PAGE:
(sorry this is late! I forgot about our deadline, and I didn't see the email until today!)
Rick Perry's "Strong" ad has already been the subject of a lot of blogosphere ridicule. But it's still worth looking into, because of what it demonstrates about how a certain kind of politician connects (or tries to connect) with his or her base. On the surface, Perry's ad might seem like a rather naked appeal to voter nostalgia: Perry's monologue, the fuzzy background and the treacly, dewy-eyed soundtrack seem to harken back to An America That Once Was. Dig one layer deeper, and the ad seems to be trying to incite aggression: its purpose is to identify and highlight a common enemy in order to establish and strengthen the bond between Perry and his supporters.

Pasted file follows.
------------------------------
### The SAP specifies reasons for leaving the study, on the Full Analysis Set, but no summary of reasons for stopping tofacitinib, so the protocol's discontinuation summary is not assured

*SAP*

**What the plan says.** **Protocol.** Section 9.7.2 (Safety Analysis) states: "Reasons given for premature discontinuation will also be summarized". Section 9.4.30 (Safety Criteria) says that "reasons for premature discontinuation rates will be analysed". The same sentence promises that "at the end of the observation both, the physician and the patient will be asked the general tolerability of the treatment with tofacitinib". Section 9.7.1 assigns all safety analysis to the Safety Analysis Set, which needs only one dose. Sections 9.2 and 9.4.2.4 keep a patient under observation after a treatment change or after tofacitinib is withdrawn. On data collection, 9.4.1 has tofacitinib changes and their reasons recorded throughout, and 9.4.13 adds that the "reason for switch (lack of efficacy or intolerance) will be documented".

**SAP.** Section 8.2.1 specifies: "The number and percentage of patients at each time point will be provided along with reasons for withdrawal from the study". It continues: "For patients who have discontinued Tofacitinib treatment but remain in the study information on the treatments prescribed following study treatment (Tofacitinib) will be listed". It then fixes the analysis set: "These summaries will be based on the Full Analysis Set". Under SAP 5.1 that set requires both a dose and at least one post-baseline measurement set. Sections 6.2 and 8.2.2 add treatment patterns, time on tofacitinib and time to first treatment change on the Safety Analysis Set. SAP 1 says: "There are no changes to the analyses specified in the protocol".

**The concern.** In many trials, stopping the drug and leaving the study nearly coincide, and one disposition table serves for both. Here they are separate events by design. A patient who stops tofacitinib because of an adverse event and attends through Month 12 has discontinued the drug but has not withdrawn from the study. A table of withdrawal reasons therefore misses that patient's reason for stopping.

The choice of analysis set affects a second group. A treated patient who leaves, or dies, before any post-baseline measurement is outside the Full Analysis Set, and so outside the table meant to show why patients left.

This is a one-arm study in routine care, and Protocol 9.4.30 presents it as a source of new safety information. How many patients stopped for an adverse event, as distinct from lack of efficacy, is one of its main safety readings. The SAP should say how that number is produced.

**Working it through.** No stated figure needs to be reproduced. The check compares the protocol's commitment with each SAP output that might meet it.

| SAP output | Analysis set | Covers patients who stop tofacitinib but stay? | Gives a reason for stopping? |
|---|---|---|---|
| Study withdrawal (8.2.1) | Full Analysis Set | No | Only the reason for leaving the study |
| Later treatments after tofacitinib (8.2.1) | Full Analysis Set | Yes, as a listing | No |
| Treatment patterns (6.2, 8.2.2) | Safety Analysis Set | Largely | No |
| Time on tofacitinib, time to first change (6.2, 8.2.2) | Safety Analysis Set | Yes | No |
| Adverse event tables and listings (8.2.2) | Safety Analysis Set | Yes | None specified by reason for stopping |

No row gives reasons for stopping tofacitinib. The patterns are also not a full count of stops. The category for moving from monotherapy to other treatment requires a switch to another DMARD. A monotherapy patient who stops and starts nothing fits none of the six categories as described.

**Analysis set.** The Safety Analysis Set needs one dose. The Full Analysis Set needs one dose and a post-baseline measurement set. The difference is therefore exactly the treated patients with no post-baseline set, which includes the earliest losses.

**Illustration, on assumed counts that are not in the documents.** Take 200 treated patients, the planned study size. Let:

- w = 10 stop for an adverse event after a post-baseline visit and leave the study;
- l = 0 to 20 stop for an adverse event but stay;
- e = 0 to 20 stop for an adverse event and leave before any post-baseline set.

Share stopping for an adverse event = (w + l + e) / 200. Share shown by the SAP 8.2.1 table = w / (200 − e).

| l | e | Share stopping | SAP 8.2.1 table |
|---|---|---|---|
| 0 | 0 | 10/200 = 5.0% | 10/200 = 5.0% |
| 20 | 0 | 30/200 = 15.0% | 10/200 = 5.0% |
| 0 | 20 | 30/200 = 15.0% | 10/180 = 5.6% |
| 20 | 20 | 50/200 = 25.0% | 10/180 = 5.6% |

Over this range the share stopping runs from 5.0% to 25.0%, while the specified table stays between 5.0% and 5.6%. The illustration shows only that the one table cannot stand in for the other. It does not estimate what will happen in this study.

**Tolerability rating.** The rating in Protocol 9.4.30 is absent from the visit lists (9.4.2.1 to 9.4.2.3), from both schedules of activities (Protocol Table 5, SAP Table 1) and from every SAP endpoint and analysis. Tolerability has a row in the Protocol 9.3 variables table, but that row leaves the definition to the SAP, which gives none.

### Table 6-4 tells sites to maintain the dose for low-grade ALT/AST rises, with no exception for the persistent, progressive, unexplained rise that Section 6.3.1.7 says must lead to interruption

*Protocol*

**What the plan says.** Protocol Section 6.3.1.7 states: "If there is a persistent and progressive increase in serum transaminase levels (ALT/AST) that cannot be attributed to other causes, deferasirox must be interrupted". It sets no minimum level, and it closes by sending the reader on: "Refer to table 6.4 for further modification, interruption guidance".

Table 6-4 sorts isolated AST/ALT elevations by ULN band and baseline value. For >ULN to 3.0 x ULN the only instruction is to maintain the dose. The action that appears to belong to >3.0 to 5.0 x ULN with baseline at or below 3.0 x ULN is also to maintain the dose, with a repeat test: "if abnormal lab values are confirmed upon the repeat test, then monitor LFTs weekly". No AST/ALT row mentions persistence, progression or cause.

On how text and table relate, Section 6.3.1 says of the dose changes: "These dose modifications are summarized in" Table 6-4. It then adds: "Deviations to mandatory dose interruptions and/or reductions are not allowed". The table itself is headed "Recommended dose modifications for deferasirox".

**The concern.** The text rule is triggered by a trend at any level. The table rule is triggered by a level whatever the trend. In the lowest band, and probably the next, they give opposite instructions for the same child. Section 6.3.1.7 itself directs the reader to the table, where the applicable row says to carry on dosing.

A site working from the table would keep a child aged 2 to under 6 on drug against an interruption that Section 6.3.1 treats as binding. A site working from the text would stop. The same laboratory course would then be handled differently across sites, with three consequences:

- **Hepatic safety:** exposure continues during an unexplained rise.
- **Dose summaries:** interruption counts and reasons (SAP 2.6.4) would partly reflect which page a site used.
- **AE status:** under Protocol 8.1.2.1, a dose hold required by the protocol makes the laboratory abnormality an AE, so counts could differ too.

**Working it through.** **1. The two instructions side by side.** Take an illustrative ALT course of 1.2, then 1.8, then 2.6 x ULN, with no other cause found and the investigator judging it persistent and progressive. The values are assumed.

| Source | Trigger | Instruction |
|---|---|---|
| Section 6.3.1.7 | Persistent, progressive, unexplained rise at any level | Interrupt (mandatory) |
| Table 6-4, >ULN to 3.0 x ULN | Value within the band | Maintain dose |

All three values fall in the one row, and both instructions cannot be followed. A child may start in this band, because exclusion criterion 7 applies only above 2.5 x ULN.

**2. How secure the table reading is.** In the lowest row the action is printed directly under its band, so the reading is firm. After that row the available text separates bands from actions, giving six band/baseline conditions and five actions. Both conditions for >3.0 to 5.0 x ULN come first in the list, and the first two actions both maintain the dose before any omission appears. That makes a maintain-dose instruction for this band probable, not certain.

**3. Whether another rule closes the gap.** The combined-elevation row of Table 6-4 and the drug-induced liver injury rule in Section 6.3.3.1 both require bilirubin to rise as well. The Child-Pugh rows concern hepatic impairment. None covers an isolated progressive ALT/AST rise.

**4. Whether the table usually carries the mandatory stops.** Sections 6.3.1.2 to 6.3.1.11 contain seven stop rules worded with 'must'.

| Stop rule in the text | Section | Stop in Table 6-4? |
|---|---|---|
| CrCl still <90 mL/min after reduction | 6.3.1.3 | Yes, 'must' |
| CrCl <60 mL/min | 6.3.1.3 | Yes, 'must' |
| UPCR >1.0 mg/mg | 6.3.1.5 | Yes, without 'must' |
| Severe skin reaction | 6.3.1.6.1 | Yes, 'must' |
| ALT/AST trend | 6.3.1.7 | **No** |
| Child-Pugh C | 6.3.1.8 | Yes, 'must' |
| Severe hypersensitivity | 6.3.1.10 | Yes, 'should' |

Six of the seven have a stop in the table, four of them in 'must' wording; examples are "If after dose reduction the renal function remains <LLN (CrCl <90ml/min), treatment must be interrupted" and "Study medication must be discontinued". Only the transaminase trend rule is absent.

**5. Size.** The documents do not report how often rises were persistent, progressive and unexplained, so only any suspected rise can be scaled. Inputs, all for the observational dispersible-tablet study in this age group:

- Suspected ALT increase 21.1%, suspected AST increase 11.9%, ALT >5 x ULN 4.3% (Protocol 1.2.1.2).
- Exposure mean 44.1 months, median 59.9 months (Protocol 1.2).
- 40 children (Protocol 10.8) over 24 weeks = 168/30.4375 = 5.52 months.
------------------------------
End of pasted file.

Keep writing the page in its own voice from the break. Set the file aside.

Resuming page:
But I think the analysis of Perry's ad can be taken one step further. "In contemporary societies," writes Slavoj Zizek, "cynical distance, laughter, and irony are, so to speak, part of the game." What he means is that cynicism can actually form the basis of the relationship between a politician and his or her constituents: both politician and supporter are "in on the joke", and this shared cynical understanding solidifies their connection. Perry's ad works not by articulating the voter's deepest fears, but by parroting a set of un-truths that are recognized as un-truths by his audience (the "war against religion", for example, or that, in this country, anyone would expect Mr. Perry to be ashamed of saying he's a Christian). Paradoxically, it's Perry's disingenuousness--his ham-handed insincerity--that he is using to appeal to voters. If the ad looks false and phony, it's because it's supposed to.